He likes to mention that he taught blockchain at MIT, with that position presumably gained through some backroom deal of sorts as he is obviously not a coder and not a blockchain expert, so being more a rich bureaucrat, yet got to teach a field he most likely only superficially knows at a most prestigious institution.
Presumably so that he could get this position at SEC, in effect fake it until you make it, with that shallow knowledge so seemingly leading to him being more a buttcoiner than a bitcoiner.
That’s fine in some ways as everyone is entitled to his opinion, and everyone must have one, but the extension of such opinion to policy making by outright abusing ones position of trust in an unelected government function through gaming the checks and balances by knowing they would take forever to kick in, must have political ramifications and cultural ramifications.
The Rise of Liberalism?
Under the guise of a fake war that history will call an occupation, the United States has passed certain emergency legislations that have given the government emergency powers.
Two decades on, those coming out of university might not even know this, with the march of government authoritarianism continuing seemingly unabated as under the guise of another fake war, now against the air itself, they’ve passed new emergency powers so that we all forget about the previous emergency ones.
Those previous emergency powers include in some circumstances the exercise of executive power even over the media itself, known as B-notice in UK previously used about movements of troops but under the darkness of the ‘war’ on ‘terror’ expanded gradually.
The state of war and the state of peace are fundamentally different in substance and form. Though Americans may have not felt the war directly, the country was at war and now is in a new ‘war,’ which means the accountability of the government to the public has eroded.
Gensler knows perfectly well what he is doing. Now we do too because he has revealed, while others at least pretended the emperor was dressed, that the government thinks it has absolute power.
As students throughout these two decades of war we all have probably read something like the above many times, and about all the other problems. Now is the time to solve them.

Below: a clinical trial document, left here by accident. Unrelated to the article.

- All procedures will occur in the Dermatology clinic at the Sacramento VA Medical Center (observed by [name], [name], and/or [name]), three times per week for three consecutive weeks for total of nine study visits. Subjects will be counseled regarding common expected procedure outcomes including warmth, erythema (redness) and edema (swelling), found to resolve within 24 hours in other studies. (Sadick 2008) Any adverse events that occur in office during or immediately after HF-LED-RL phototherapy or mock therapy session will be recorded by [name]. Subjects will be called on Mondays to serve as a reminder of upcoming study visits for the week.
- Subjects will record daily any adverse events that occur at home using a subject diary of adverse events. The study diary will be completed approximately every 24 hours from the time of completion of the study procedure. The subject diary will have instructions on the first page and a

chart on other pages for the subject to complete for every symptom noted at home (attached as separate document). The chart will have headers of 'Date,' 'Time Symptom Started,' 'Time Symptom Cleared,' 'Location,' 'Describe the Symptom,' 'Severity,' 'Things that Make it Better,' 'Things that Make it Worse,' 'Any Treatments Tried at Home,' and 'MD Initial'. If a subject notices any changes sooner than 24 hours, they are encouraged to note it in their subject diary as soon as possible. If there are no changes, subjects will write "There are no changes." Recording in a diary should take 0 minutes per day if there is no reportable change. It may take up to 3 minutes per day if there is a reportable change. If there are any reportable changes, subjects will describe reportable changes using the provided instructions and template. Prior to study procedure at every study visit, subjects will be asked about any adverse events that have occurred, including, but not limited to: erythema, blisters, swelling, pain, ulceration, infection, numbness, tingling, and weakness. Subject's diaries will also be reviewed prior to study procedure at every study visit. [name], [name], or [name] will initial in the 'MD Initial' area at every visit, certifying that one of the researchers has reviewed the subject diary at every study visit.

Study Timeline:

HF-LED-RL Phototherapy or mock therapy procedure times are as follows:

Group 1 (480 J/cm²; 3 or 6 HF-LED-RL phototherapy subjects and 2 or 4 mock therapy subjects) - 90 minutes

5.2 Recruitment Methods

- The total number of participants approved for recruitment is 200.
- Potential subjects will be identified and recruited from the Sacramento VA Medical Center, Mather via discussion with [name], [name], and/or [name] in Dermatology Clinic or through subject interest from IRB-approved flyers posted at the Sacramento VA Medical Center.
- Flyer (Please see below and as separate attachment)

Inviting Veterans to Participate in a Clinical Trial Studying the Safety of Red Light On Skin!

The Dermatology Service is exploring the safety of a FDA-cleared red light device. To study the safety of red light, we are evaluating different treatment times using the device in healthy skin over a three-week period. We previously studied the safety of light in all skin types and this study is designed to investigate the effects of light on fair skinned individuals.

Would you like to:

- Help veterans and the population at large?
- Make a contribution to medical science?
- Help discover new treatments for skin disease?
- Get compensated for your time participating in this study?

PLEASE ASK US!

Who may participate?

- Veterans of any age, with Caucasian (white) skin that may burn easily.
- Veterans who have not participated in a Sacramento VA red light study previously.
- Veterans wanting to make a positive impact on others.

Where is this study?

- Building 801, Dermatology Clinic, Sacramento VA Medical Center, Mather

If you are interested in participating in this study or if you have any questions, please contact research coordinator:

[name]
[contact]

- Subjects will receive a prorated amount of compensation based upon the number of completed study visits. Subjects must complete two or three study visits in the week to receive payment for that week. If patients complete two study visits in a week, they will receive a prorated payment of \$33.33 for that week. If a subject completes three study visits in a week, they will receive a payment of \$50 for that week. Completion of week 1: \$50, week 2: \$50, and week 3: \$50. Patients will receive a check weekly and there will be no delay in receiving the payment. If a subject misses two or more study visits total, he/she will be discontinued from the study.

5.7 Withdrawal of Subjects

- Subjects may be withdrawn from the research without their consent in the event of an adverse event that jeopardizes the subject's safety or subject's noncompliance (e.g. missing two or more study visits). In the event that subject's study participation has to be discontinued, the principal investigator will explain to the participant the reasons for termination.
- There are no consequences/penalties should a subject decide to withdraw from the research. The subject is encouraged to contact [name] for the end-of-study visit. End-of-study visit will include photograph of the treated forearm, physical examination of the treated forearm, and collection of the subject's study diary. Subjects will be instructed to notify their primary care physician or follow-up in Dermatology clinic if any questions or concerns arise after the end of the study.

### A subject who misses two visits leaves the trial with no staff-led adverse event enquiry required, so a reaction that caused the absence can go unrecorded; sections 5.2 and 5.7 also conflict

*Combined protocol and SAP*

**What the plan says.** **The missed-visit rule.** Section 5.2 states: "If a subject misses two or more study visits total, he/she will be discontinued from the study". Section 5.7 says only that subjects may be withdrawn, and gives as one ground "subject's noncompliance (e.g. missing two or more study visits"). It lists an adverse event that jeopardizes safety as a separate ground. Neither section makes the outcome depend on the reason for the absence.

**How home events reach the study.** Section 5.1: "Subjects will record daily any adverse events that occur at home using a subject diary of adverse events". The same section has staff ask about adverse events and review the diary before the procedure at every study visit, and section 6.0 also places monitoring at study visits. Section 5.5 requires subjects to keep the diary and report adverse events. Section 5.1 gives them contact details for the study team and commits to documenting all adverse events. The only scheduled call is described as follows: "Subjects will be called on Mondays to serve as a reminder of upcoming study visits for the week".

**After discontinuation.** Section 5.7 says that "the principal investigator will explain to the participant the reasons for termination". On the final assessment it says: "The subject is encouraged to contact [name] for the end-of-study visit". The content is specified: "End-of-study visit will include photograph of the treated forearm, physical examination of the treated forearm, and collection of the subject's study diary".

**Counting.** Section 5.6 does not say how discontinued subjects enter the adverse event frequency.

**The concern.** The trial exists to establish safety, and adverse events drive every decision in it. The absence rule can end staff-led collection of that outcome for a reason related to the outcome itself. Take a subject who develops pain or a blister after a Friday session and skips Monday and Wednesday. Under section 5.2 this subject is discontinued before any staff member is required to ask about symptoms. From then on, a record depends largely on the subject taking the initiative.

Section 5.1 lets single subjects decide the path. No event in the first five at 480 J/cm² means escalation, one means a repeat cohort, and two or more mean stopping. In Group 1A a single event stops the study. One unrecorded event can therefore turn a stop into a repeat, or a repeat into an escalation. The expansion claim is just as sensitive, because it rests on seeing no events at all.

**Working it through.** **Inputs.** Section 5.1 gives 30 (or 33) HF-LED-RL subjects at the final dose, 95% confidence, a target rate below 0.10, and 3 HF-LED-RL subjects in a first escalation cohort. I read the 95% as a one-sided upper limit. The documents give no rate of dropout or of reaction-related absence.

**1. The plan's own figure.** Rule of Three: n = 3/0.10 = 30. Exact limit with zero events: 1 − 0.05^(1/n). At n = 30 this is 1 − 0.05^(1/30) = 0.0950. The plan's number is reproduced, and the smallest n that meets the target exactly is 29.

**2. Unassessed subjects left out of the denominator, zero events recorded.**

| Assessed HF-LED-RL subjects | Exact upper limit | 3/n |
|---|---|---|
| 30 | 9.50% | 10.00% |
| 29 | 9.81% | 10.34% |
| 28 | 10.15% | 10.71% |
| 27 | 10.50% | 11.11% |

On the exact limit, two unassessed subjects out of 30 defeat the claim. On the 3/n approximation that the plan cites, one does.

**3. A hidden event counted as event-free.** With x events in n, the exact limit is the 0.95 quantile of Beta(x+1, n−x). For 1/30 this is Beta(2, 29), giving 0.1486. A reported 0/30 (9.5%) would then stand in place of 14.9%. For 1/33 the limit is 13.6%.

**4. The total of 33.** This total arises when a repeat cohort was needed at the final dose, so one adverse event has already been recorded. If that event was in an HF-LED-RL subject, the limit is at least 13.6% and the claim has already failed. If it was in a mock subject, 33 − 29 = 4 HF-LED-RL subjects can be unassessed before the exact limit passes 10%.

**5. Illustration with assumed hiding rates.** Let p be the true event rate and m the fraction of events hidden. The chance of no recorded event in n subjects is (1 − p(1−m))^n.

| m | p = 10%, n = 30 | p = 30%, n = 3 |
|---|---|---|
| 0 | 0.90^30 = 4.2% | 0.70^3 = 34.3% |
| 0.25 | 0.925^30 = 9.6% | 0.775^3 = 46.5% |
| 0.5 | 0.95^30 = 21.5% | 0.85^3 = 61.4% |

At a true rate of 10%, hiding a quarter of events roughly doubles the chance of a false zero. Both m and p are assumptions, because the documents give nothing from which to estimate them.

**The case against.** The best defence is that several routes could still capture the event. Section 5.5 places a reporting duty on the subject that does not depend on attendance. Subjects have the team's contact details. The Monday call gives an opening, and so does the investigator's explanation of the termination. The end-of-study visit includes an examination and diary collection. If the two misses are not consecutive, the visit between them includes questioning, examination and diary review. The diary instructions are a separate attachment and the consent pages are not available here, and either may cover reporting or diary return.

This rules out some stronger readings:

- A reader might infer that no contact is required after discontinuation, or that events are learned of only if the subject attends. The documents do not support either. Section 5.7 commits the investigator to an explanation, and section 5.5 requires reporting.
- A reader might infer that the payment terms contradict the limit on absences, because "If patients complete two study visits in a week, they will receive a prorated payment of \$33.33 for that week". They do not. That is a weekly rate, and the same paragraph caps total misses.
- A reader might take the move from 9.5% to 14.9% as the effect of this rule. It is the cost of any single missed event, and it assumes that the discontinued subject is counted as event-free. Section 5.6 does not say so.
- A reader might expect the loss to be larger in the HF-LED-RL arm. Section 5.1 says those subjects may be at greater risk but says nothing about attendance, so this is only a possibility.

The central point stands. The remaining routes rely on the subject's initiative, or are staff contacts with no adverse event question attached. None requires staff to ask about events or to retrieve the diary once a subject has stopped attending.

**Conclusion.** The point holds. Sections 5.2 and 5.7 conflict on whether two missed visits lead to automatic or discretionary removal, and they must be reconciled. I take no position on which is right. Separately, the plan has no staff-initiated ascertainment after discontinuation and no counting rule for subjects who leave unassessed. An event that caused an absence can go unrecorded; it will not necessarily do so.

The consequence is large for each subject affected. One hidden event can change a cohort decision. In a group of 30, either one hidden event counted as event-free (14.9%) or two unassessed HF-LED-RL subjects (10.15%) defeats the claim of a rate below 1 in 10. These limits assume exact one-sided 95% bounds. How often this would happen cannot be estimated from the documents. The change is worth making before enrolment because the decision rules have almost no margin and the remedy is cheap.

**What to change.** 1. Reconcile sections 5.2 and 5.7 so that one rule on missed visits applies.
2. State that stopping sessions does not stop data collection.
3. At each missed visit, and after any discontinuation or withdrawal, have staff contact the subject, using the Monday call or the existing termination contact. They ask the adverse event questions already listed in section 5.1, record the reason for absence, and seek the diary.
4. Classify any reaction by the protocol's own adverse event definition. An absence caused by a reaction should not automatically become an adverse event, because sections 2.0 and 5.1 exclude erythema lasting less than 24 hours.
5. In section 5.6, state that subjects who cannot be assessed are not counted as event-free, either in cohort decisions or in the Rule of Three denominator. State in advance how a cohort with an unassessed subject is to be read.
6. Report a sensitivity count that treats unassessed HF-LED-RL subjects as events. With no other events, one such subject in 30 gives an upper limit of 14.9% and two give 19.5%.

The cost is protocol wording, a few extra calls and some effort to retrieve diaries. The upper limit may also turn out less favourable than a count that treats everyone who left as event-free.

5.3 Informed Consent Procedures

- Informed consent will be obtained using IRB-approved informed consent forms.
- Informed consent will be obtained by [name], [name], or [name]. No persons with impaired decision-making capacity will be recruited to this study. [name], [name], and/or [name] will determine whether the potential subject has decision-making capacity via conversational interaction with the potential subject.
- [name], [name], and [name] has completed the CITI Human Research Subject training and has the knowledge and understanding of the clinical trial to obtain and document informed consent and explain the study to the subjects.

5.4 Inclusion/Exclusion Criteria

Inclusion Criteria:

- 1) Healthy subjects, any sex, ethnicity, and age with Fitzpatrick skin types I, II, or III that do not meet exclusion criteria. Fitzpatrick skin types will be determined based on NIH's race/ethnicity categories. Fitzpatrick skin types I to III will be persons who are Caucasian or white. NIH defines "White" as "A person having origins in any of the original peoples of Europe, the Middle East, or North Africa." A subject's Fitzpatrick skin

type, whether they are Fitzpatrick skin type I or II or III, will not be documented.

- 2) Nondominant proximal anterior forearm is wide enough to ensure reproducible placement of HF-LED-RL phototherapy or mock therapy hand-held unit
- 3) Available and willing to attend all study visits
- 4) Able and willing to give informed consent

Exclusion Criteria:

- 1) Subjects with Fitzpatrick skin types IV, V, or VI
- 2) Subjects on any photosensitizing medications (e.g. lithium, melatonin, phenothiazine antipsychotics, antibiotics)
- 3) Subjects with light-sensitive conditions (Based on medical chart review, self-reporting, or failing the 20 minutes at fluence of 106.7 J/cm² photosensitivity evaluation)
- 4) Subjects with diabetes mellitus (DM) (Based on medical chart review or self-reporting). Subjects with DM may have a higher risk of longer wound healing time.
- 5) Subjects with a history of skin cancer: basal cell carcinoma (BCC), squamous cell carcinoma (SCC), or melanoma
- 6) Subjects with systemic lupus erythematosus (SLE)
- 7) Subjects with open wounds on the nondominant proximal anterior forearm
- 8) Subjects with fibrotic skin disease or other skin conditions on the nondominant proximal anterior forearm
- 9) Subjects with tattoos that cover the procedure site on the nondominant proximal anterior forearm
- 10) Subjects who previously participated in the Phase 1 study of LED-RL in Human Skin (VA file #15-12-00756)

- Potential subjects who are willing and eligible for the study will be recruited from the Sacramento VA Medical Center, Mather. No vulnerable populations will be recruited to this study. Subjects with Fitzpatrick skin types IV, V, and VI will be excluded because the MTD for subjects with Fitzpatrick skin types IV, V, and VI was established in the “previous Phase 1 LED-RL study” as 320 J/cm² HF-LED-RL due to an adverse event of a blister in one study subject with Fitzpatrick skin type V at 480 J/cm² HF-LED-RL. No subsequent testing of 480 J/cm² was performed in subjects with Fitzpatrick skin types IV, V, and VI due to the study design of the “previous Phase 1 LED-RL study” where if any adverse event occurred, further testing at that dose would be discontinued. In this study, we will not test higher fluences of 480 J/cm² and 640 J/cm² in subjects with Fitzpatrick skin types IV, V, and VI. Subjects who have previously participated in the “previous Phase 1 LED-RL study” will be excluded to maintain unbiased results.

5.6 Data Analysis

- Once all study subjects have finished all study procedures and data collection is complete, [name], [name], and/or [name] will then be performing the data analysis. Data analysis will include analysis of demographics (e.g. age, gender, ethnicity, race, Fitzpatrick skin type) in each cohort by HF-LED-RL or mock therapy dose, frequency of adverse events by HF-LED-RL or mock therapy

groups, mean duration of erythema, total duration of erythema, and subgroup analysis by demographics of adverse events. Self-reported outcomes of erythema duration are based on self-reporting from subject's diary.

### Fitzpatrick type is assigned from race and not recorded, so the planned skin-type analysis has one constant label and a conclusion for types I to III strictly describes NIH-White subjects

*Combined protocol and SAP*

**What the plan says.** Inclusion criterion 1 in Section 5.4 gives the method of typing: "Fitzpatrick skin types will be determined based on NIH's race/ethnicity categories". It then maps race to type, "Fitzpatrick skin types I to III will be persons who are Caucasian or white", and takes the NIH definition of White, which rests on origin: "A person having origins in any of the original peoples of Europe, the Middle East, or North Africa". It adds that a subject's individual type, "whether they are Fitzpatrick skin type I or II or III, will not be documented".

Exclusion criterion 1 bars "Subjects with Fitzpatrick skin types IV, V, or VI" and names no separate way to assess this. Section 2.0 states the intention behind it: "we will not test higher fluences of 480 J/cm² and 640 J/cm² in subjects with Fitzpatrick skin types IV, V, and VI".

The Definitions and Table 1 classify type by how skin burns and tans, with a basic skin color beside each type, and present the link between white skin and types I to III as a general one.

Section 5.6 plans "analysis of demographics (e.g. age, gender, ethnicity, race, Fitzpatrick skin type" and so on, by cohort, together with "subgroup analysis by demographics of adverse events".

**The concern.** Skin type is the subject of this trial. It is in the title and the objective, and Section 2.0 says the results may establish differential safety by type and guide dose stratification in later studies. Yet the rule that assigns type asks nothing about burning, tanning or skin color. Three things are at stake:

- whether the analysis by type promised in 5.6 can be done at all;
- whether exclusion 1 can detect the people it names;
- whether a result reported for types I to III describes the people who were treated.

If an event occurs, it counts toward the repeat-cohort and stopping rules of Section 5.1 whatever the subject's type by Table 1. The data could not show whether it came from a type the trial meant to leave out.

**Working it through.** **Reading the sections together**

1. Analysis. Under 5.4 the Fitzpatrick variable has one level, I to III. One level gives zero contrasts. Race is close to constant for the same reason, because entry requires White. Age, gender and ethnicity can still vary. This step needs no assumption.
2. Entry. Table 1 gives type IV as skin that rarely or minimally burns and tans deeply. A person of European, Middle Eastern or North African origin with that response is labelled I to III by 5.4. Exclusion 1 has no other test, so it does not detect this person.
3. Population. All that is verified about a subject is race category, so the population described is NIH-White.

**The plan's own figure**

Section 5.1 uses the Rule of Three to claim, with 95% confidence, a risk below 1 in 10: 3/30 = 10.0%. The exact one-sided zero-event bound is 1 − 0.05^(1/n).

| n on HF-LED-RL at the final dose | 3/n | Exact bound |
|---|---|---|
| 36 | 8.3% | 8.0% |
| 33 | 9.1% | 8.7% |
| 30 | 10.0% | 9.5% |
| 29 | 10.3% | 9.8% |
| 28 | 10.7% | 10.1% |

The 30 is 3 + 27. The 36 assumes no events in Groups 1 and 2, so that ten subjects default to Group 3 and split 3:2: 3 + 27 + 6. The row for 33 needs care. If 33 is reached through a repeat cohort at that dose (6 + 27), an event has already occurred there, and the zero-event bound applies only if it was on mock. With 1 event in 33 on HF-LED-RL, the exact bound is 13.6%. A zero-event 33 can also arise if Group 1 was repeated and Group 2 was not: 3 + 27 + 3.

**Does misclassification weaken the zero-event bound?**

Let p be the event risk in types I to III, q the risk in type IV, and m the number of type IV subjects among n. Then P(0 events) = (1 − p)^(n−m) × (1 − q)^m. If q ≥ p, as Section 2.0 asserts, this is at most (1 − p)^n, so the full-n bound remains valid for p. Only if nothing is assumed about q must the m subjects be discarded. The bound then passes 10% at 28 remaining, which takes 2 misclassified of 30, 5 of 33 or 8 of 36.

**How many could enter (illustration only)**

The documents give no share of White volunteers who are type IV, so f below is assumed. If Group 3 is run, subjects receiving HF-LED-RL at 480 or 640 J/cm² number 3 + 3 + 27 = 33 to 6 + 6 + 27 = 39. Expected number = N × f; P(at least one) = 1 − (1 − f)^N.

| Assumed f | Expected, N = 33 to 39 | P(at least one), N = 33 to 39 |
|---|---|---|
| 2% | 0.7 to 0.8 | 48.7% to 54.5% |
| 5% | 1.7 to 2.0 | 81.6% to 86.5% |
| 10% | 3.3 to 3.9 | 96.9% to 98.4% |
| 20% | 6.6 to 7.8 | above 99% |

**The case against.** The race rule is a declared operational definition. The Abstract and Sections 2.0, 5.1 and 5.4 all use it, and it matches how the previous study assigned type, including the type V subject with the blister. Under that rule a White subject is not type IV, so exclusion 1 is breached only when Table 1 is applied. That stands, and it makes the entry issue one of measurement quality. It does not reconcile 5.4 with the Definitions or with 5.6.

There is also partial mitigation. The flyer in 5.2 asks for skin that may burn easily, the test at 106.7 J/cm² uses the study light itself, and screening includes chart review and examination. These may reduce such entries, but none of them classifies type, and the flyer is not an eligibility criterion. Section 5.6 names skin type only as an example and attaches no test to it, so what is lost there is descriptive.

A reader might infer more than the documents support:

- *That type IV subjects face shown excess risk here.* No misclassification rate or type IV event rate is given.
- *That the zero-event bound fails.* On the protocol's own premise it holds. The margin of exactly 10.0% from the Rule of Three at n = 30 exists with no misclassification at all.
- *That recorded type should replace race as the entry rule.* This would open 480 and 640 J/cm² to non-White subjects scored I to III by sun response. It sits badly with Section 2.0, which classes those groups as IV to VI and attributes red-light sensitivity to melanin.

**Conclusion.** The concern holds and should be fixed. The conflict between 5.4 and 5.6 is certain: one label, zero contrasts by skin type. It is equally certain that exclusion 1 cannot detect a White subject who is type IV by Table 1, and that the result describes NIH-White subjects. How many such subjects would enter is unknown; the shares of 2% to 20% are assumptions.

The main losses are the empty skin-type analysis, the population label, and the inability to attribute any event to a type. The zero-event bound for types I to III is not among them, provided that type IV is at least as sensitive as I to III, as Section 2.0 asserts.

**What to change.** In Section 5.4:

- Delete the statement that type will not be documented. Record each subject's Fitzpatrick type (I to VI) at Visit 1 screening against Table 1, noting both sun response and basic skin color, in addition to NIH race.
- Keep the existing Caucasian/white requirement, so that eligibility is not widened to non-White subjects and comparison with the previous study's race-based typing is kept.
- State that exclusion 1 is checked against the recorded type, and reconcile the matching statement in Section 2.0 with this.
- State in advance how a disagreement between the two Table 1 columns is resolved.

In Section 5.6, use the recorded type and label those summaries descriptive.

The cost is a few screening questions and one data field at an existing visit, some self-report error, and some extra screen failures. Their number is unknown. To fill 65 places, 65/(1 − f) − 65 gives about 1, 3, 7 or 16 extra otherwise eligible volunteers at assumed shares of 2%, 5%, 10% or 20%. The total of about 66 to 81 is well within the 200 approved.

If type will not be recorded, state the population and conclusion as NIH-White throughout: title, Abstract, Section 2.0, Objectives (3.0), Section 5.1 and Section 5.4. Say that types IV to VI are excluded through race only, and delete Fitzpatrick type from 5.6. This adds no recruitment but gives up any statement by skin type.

That can be done two ways. Either by ignoring politics knowing it is wrestling with pigs, or by ignoring this inclination by appealing to one’s duty to engage politics, whatever the cost, because otherwise you’re at the other end of the abuse of power.
Better the third way which has two legs. First, engaging politics is not optional, at least not until we have a state of peace without emergency powers and we have a restoration of functioning checks and balances.
The Senate testimony revealed for the first time that the Democrats were almost collectively biased against crypto, while Republicans were in favor.
This division may appear surprising at first, showing that somewhat slowly but now quite suddenly the criticism in the 2000s that there’s no difference between them all has now become they’re the polar opposites in everything.
The center seems to have been lost and that’s perhaps because liberalism has almost been killed by two decades of war.
Yet neither nationalists nor communists like crypto because they both like authoritarianism, total control. Although there’s many fine Senators in the Republican party, if nationalist Trump runs again then there is no Republican party, but a nationalist party.
On the other hand, Biden wants to pass a new bill that will raise taxes by $3 trillion. That’s effectively doubling taxes, with the government currently receiving about $3 trillion a year in all taxes.
This 100% increase in the government’s power over the economy at the expense of the free market is a sudden jump with unknown consequences towards the road to communism.
In the mid-term therefore we’ll see what the judgment of the American people is, but they are denied the option of a party that is both socially liberal and economically liberal. What’s worse, in the Presidential election, they may be chained to only the option of a nationalist Trump or a communist Biden.
If one looked ahead two decades ago, they would say the unthinkable has happened, and they would say precisely what they thought would happen has happened. The march to war in short has regressed liberty, with no left or right party any longer but two authoritarian parties that do not quite have competition.
The task from the political angle therefore is to provide such competition. This can be done either by coopting one party to campaign on a clear message of limiting government power both over the market and over the people as it has clearly gone way too far, or through some meme power disrupting the two party system to put in front what obviously must be called the liberal party with a manifesto based on classic liberalism.
On the first, the Republican party is at a crossroads of sorts. Trump, whose task was to end the war on the gamble all else would be limited by those checks and balances, has completed his task but while leaving a somewhat confused Republican party that in some ways does not quite know what it stands for in grand vision.
This chocking hand over the party has seemingly sedated the base which otherwise would have been outraged at this unthinkable expansion of government power by doubling the tax intake overnight.